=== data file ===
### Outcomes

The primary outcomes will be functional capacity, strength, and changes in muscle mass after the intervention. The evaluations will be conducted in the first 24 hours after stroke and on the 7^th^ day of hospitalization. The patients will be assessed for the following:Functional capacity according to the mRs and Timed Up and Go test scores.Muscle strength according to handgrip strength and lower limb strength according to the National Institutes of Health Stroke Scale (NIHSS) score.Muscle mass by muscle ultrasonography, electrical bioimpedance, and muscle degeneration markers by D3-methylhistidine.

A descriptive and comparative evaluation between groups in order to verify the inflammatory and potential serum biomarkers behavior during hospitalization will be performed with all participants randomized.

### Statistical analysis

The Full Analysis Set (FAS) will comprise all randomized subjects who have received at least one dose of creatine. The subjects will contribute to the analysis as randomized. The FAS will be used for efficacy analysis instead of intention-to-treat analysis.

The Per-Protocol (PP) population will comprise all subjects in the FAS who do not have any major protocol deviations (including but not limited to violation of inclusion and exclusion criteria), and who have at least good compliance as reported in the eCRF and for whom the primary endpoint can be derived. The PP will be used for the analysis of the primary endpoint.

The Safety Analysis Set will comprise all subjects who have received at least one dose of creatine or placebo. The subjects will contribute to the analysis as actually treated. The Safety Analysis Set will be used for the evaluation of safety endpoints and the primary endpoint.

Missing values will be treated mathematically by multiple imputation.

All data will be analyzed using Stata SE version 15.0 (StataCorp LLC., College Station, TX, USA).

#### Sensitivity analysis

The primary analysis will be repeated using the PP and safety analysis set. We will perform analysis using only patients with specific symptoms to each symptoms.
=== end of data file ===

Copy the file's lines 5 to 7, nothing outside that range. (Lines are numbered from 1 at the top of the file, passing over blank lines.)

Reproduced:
The Full Analysis Set (FAS) will comprise all randomized subjects who have received at least one dose of creatine. The subjects will contribute to the analysis as randomized. The FAS will be used for efficacy analysis instead of intention-to-treat analysis.

The Per-Protocol (PP) population will comprise all subjects in the FAS who do not have any major protocol deviations (including but not limited to violation of inclusion and exclusion criteria), and who have at least good compliance as reported in the eCRF and for whom the primary endpoint can be derived. The PP will be used for the analysis of the primary endpoint.

The Safety Analysis Set will comprise all subjects who have received at least one dose of creatine or placebo. The subjects will contribute to the analysis as actually treated. The Safety Analysis Set will be used for the evaluation of safety endpoints and the primary endpoint.